Yearly Archives: 2013

Charleston Waterkeeper would like to reassure our supporters, friends, colleagues and fellow citizens of our continued commitment to protecting Charleston’s right to clean water.

This March, upon notification that our 501(c)(3) tax-exempt status had been automatically revoked, Charleston Waterkeeper immediately began working with our legal counsel and CPA to correct the matter. The revocation occurred because we did not understand our obligation to file summary tax filings retroactively after our 501(c)(3) designation was granted in 2011.

We are confident that we are taking all necessary actions to remedy our oversight and are optimistic that our status as a tax-exempt organization will be reinstated. Until then, all donations to Charleston Waterkeeper will be tax-deductible under our fiscal sponsor, the Waterkeeper Alliance.

Charleston Waterkeeper continues to operate as an incorporated nonprofit organization, and while we work to resolve this issue, we remain focused on developing our programs and activities.

Last week, we began the readiness review phase of our Recreational Water Quality Monitoring Program and expect to launch the full program soon. We have also been working with a number of key partners on a long-term study of bacteria levels in Upper Inlet Creek.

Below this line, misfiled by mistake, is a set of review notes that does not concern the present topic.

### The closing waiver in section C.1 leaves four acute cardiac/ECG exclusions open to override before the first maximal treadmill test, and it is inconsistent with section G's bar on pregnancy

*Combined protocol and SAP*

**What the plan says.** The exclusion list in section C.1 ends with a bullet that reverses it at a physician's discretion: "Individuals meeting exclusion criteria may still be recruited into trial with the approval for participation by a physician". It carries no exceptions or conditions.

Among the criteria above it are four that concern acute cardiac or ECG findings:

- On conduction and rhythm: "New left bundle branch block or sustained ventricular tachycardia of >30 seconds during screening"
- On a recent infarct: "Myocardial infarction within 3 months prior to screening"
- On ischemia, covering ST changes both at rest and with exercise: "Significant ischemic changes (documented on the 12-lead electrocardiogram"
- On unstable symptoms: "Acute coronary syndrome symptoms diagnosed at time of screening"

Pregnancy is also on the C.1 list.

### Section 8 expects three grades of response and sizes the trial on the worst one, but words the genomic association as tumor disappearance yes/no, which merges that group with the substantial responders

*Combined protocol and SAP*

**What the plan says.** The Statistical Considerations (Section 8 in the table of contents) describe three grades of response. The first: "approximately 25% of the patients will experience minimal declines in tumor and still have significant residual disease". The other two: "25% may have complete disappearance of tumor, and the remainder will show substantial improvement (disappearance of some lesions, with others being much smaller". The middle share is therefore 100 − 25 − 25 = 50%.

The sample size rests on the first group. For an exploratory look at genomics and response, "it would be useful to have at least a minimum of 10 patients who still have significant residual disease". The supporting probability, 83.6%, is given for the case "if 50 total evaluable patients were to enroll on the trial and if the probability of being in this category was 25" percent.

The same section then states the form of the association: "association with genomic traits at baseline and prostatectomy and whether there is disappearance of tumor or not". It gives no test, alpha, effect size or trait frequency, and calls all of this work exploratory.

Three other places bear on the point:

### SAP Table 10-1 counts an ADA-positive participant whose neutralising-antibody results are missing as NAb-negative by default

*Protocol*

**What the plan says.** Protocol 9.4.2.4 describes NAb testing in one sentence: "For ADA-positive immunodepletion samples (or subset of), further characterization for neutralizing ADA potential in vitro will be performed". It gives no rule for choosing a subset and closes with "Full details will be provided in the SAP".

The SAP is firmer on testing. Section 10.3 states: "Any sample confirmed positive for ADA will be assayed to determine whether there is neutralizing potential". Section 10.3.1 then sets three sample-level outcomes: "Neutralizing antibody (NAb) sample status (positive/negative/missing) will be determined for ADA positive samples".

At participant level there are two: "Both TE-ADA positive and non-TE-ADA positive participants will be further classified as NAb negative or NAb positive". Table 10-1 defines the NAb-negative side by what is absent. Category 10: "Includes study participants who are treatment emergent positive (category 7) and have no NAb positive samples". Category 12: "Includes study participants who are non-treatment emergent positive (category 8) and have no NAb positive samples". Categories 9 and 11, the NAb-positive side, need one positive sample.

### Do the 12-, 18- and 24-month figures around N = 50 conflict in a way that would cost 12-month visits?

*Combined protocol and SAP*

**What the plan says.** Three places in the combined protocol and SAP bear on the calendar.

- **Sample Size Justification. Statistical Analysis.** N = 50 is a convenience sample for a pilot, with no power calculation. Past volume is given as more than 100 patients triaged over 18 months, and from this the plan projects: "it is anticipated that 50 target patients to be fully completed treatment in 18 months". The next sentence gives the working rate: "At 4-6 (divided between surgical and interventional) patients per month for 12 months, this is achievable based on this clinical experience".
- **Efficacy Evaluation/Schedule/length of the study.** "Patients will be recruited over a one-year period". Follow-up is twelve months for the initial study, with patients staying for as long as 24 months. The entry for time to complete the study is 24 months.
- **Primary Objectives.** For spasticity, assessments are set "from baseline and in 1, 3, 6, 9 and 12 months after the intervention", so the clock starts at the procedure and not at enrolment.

As part of our partnership with the South Carolina Department of Natural Resources’ Clean Vessel Act Program, Charleston Waterkeeper has purchased a pumpout boat and will begin operating a Mobile Pumpout Program this summer. The boat, currently being readied for the program, will allow us to provide timely and convenient pumpout services to recreational boaters in need of emptying their holding tanks–tanks that may otherwise be discharged into our local waterways.

Our Permit Watchdog Program is currently screening 60 local permit holders for wastewater treatment performance issues. This program will also provide public comments on several permits that are up for reissuance as a result of the newly established dissolved oxygen limits for the Charleston Harbor.

We value your continued support, and know that while we work to resolve this issue, we continue to focus on protecting your right to swimmable, drinkable, fishable water.

Please do not hesitate to contact us directly with any additional questions or concerns.


After Tuesday’s heavy rains Sullivan’s Island experienced a sanitary sewer overflow, or SSO for short.  You can read more about it here.  A SSO occurs when raw sewage overflows the system of pipes and sewers designed to collect it and transport it to a sewage treatment plant.

EPA estimates that as many as 75,000 SSOs occur nationwide every year.  SSOs can occur for many reasons including: blockages, line brakes, vandalism, and inflow and infiltration or rainwater.  In the last 3 months 17 SSOs occurred in our watershed.  Check where they occurred here: